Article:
As for Ainsworth, the exploration geologist’s greatest accomplishments have been in the western Athabasca Basin. As VP Exploration for Alpha Minerals, Ainsworth discovered the Patterson Lake South uranium deposit now being advanced by Fission Uranium (which bought Alpha). Ainsworth then spent four years at NexGen Energy as VP Exploration and Development, a period that saw NexGen’s shares soar from 30 cents to above $4.00 as it expanded the ultra-high-grade Arrow uranium deposit in Saskatchewan.
Andrew Ramcharan, an engineer and graduate of the Colorado School of Mines, was Managing Director of Project Evaluation for debt and equity financings at Sprott Inc. He also worked with IAMGOLD on M&A. Stephen Williams, a metallurgical engineer who is Vice-President of Corporate Development and Investor Relations for Bluestone Resources, has also joined the Genesis board of directors. He previously worked for Canaccord Genuity as a director of the metals and mining investment banking team.
Quebec has earned a reputation as one of the world’s best mining jurisdictions. Now, the province’s Plan Nord has opened up Quebec’s vast north, providing linkages to already exceptional infrastructure in Chevrier’s immediate neighbourhood (the Abitibi’s Fancamp Deformation Corridor). The Genesis gold project is near major highways and a rail line, and has a regional road running through it, as well as an airport nearby. The solid infrastructure in a safe jurisdiction tick off two of the main boxes for both investors and potential suitors.
Jeff Sundar, the president of Genesis, is younger than most mining execs. But he has been working in the sector long enough to see cycles come and go. Sundar has also experienced M&A success, in both 2010 and 2018. He was a director of Underworld Resources, which was acquired by Kinross for $138 million in July 2010 for its White Gold deposit in west-central Yukon (now owned by White Gold Corp). More recently, Northern Empire Resources — where Sundar was on the board — and its Sterling gold project was acquired by Coeur Mining for $117 million.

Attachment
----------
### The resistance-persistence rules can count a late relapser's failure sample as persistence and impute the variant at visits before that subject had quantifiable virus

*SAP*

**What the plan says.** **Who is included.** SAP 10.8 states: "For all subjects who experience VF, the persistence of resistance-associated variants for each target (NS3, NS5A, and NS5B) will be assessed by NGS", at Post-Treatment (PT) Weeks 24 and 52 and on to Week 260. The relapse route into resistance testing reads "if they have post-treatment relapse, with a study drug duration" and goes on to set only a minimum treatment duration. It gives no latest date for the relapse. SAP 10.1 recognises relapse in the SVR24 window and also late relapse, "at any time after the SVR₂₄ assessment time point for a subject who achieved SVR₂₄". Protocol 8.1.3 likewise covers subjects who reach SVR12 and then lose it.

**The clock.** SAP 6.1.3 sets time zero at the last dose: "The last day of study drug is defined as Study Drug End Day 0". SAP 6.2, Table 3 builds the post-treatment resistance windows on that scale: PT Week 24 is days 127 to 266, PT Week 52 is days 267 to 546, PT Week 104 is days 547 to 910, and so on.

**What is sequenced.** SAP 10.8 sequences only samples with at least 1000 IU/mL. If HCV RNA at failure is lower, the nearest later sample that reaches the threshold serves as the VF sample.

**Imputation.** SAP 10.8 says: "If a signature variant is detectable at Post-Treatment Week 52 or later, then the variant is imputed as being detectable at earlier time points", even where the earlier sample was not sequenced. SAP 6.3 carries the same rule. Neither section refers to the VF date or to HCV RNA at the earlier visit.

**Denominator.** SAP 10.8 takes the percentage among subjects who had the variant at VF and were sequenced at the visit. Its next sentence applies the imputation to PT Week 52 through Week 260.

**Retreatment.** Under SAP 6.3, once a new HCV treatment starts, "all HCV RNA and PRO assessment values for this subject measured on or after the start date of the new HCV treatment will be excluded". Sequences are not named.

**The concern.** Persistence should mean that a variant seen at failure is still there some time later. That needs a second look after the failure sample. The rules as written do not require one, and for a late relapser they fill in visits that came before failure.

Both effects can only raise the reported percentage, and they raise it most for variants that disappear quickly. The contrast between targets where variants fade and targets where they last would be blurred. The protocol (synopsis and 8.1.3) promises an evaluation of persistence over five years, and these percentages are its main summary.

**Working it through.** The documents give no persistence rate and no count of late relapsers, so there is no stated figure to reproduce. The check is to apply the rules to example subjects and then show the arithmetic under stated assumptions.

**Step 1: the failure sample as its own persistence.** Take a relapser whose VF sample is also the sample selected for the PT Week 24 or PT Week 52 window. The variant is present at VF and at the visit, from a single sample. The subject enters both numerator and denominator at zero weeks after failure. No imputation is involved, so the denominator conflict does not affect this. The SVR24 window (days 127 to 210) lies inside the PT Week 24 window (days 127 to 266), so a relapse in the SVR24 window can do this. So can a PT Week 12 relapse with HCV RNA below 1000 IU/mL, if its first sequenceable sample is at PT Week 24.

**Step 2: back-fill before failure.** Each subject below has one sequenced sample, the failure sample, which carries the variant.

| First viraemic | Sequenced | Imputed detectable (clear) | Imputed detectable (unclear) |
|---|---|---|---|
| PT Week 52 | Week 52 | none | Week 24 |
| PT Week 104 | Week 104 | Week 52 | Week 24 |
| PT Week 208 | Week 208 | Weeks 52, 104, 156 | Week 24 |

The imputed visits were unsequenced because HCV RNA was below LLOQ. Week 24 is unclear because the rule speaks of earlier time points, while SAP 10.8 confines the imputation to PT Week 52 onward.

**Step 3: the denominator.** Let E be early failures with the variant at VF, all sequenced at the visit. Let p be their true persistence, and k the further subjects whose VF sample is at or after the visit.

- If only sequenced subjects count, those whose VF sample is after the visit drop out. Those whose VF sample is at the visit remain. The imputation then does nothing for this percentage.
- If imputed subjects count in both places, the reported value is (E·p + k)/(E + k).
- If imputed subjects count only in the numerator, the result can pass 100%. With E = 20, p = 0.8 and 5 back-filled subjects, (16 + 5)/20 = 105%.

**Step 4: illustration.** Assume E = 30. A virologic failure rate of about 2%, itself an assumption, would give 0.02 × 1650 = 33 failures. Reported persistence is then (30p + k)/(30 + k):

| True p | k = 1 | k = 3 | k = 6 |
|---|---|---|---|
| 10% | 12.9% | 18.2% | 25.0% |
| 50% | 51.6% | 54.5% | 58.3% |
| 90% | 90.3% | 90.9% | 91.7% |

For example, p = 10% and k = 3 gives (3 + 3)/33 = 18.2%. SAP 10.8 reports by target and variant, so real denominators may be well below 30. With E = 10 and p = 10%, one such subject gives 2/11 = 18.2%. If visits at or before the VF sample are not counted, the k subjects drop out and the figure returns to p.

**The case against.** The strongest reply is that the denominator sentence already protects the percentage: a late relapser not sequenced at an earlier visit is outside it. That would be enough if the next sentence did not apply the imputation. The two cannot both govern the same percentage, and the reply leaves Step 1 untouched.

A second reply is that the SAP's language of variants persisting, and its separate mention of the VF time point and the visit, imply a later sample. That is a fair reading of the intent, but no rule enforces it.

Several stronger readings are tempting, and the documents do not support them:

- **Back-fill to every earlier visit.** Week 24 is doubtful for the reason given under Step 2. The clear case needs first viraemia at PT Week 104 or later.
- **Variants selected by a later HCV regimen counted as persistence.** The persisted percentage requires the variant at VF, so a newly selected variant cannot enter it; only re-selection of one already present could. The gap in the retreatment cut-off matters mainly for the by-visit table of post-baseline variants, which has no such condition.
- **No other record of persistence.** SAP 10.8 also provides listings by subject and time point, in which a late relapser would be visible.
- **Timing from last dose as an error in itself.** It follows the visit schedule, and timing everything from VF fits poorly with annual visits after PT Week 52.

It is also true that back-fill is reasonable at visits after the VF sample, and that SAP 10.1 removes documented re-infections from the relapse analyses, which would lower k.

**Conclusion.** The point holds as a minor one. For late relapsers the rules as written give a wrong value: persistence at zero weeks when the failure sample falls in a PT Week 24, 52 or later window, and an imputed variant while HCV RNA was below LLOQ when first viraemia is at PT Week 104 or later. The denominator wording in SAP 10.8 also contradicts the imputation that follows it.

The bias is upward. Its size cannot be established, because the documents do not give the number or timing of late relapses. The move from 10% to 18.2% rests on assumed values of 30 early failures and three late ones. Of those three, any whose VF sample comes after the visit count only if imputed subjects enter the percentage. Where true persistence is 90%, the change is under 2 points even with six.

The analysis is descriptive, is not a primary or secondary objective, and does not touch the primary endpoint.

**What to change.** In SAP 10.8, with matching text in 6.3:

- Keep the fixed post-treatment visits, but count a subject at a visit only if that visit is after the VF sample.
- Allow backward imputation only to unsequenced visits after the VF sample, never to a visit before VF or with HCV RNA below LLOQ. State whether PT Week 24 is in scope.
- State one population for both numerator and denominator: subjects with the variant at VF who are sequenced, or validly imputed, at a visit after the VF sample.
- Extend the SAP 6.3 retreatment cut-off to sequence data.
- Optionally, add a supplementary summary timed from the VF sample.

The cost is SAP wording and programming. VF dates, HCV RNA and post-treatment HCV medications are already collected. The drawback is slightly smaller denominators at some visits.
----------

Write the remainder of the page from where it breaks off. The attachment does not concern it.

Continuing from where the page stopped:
But the years between those takeovers were mostly punishing, for Genesis and the whole sector. Genesis completed a successful 10,000-metre drill program in 2017 that firmed up the resource at the Main Zone and identified new target areas. But the company received little recognition for it in the market, even though most intercepts were within 150 metres of surface. The final assays, announced Jan. 22, 2018, included some of the best mineralization yet:
21.35 metres of 8.73 g/t gold including 3 metres of 37.97 g/t;
22.6 metres of 3.59 g/t Au;
19.4 metres of 4.26 g/t Au including 7.8 metres of 8.99 g/t.
The program helped Genesis develop a new geological model that laid the foundation for the resource update. Company geologists followed up this past summer with a surface prospecting and mapping program that defined extensions to Main Zone mineralization and identified new target areas. The work was funded by Quebec investment funds that provide assistance to active junior exploration companies in the province.
As for the price of gold, Sundar believes the timing could be right. Gold equities have seldom been cheaper relative to the price of gold, he pointed out.
“Generalist interest is returning to the space,” Sundar said. “People are starting to look at gold and gold equities again. With new team members providing a fresh look at our Chevrier deposit, including the potential for new discoveries, Genesis is well-positioned to capitalize.”
Genesis shares sank as low as 6 cents during tax-loss selling season in December. The stock has since rebounded to the 8-cent level, giving Genesis a market capitalization of about $8.15 million.
Genesis Metals (GIS-V) Price: 0.08 Shares outstanding: 101.8 million (137.7 million fully diluted) Market cap: $8.15 million